In Moldova, more than 5,000 persons identified themselves as stateless during the most recent census, which did not cover the breakaway Transnistrian section of the country. So far over 2,000 stateless persons have been formally registered. Almost all are former Soviet citizens. Moldova recently passed a law establishing a statelessness determination procedure with support from the governments of Hungary and France, as well as from UNHCR, so a formal examination of statelessness claims is now taking place.

Bulgaria plans to establish a status determination procedure and intends to also draw on the experience of good practices of other countries. UNHCR will support the authorities by disseminating information on the new procedure in regions where stateless persons reside.

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Statelessness in Kyrgyzstan

Two decades after the disintegration of the Soviet Union, thousands of people in former Soviet republics like Kyrgyzstan are still facing problems with citizenship. UNHCR has identified more than 20,000 stateless people in the Central Asian nation. These people are not considered as nationals under the laws of any country. While many in principle fall under the Kyrgyz citizenship law, they have not been confirmed as nationals under the existing procedures.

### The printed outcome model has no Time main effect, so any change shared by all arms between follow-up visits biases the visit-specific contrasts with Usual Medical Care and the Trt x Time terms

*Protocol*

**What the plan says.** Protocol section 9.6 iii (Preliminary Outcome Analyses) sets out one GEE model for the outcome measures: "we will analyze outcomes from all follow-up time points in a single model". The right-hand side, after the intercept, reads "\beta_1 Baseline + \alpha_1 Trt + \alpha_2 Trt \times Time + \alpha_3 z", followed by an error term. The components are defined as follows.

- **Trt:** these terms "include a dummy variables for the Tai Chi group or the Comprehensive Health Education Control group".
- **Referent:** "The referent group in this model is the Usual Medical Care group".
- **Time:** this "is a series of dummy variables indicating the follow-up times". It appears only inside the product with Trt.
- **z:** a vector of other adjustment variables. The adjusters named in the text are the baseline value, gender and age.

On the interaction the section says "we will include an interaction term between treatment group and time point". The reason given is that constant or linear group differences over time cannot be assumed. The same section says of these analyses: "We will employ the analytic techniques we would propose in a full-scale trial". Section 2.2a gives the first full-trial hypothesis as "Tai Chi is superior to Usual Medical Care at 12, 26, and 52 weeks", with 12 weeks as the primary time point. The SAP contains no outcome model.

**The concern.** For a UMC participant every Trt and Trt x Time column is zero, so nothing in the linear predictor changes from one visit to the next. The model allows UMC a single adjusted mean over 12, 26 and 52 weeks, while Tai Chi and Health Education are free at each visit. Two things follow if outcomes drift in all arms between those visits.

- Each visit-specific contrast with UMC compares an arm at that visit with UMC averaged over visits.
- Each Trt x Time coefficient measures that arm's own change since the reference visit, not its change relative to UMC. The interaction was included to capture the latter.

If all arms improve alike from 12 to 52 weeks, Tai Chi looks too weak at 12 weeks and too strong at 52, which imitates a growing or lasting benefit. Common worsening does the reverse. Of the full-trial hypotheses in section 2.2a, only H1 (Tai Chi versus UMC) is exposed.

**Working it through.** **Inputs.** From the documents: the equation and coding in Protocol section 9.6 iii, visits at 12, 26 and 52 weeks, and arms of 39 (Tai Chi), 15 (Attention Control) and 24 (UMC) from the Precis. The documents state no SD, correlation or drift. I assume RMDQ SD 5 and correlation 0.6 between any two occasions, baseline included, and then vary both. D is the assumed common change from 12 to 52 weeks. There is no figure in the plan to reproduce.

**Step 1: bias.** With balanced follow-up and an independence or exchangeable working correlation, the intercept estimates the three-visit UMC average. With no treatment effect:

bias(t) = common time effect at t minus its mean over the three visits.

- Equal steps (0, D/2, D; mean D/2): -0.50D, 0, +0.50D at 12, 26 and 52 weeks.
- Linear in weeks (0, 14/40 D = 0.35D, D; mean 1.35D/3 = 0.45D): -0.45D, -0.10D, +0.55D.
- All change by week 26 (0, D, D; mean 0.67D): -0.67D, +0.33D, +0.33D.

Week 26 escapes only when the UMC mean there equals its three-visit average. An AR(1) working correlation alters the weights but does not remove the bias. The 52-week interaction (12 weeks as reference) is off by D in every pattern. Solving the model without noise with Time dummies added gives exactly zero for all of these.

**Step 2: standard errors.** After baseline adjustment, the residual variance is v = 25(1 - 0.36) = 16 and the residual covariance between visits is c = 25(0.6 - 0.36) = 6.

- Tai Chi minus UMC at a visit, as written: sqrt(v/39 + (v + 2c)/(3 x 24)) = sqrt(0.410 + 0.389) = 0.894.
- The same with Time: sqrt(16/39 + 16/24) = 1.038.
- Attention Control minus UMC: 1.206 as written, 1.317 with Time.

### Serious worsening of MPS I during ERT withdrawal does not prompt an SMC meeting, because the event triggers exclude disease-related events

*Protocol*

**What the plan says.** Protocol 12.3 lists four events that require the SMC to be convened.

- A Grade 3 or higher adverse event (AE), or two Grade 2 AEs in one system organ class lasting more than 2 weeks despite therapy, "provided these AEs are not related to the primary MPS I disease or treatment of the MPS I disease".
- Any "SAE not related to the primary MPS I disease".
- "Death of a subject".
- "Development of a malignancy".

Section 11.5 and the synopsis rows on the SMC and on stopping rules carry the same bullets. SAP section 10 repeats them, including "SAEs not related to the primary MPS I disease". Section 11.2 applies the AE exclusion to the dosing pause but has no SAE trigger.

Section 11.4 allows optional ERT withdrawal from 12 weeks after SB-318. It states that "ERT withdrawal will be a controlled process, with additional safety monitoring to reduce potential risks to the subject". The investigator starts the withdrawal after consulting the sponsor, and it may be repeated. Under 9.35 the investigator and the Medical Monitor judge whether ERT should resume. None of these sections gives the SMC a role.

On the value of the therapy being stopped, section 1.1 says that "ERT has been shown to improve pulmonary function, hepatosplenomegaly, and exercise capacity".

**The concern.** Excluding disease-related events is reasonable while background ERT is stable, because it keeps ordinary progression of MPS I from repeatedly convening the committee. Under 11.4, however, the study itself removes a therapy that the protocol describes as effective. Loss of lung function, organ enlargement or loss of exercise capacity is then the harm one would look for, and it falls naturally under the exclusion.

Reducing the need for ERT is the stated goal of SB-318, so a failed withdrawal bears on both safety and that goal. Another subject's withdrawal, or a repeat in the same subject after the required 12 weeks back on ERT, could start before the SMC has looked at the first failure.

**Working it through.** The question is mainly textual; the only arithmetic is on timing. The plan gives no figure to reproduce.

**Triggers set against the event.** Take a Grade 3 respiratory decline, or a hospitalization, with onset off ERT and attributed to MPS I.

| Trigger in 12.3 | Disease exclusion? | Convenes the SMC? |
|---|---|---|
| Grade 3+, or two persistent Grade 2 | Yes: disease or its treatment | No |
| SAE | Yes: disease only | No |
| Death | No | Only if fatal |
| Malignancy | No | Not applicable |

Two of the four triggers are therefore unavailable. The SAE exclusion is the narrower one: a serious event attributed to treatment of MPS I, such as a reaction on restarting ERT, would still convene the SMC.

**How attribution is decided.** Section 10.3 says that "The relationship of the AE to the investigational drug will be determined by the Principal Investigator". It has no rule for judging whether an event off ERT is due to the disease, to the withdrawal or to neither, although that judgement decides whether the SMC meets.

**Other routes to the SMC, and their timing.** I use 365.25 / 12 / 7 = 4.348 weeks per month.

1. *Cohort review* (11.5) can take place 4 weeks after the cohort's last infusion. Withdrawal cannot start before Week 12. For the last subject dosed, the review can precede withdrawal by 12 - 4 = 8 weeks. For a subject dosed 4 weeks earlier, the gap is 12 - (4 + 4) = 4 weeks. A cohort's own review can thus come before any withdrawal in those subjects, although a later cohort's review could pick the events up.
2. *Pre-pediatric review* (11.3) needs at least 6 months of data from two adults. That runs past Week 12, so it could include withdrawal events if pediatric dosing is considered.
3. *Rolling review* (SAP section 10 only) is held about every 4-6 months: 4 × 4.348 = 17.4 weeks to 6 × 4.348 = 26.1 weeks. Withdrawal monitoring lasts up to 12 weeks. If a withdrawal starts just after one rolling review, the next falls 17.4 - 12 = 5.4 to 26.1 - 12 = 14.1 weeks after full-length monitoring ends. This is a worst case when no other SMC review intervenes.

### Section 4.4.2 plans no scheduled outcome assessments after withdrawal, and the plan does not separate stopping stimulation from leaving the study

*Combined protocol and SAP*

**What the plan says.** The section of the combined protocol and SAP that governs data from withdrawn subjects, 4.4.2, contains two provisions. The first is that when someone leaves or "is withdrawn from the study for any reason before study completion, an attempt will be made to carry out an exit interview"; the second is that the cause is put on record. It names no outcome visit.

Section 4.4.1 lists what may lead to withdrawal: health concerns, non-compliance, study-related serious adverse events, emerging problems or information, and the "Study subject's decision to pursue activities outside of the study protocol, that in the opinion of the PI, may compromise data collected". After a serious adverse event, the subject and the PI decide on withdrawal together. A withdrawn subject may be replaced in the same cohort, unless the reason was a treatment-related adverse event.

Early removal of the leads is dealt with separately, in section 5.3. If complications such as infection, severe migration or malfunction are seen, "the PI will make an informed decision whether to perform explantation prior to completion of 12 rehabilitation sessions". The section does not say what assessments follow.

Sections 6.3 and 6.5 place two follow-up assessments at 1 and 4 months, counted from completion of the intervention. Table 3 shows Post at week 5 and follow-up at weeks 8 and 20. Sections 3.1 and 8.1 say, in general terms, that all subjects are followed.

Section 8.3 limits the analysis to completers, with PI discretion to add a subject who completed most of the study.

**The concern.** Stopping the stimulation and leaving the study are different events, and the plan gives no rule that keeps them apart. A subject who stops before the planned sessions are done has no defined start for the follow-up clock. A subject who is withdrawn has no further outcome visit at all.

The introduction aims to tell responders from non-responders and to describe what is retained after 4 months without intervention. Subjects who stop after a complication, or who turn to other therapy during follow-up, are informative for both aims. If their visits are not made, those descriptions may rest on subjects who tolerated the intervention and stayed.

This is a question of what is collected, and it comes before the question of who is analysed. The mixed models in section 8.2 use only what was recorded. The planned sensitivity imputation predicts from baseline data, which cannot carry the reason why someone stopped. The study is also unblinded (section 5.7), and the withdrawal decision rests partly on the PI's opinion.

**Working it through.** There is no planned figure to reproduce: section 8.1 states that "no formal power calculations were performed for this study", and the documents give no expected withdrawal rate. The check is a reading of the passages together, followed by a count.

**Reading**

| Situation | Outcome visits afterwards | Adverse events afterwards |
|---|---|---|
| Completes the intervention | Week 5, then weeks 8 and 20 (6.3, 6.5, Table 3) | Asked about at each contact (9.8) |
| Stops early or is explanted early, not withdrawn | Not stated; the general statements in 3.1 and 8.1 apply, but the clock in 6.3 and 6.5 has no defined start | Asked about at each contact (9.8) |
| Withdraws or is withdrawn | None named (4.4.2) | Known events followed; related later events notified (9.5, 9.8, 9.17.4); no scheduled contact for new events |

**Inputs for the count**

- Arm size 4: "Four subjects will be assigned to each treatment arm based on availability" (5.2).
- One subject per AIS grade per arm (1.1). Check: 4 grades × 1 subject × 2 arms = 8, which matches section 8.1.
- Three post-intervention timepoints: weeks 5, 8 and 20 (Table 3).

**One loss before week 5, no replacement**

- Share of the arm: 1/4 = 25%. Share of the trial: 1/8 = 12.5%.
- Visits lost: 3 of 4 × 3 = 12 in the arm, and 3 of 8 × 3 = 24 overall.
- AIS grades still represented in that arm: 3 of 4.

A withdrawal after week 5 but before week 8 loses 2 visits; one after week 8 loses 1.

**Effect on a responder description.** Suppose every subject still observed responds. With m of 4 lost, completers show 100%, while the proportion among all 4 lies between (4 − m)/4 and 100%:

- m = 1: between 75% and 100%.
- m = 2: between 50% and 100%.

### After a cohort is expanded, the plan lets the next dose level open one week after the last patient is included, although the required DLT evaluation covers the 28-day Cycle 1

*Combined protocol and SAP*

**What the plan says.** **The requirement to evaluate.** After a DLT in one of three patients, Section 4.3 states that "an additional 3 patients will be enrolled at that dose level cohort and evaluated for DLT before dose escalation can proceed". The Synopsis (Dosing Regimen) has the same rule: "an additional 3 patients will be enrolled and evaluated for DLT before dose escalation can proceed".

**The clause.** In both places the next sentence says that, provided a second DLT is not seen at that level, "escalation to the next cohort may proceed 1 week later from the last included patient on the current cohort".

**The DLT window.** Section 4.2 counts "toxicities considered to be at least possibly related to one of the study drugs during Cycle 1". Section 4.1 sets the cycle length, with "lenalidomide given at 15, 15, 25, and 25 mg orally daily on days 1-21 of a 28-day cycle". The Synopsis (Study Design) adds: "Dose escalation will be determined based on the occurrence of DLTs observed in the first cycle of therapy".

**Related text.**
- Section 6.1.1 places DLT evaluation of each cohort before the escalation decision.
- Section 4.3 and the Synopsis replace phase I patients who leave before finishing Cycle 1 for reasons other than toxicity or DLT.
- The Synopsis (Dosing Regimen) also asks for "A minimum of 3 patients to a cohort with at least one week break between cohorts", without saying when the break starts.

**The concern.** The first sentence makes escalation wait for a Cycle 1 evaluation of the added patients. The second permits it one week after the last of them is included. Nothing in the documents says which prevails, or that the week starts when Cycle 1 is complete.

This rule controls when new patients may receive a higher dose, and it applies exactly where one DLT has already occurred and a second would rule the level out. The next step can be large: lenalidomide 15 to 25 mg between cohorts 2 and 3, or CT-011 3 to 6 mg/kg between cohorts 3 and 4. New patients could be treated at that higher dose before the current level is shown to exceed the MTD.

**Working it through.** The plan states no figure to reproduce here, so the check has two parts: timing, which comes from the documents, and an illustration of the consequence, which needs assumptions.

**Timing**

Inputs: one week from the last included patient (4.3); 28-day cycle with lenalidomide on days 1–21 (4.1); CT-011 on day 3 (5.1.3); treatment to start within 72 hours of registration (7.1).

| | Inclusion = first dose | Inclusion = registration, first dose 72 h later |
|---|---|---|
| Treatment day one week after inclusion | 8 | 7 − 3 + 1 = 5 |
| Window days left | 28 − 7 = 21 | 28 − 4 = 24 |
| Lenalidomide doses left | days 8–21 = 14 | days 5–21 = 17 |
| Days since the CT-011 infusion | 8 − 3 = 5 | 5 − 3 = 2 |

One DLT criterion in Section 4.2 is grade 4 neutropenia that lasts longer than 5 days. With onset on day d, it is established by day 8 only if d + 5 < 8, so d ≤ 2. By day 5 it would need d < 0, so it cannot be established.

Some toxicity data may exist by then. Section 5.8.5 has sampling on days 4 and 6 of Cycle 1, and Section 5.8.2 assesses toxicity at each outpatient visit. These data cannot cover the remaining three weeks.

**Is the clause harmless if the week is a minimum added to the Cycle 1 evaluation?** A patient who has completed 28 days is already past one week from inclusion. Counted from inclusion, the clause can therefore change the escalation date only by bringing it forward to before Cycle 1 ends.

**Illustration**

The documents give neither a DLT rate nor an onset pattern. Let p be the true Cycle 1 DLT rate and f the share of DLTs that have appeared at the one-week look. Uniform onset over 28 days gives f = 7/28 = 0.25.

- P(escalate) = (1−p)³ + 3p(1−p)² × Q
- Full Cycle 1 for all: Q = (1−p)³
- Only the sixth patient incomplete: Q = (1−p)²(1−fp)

Most of the stateless people in Kyrgyzstan have lived there for many years, have close family links in the country and are culturally and socially well-integrated. But because they lack citizenship documents, these folk are often unable to do the things that most people take for granted, including registering a marriage or the birth of a child, travelling within Kyrgyzstan and overseas, receiving pensions or social allowances or owning property. The stateless are more vulnerable to economic hardship, prone to higher unemployment and do not enjoy full access to education and medical services.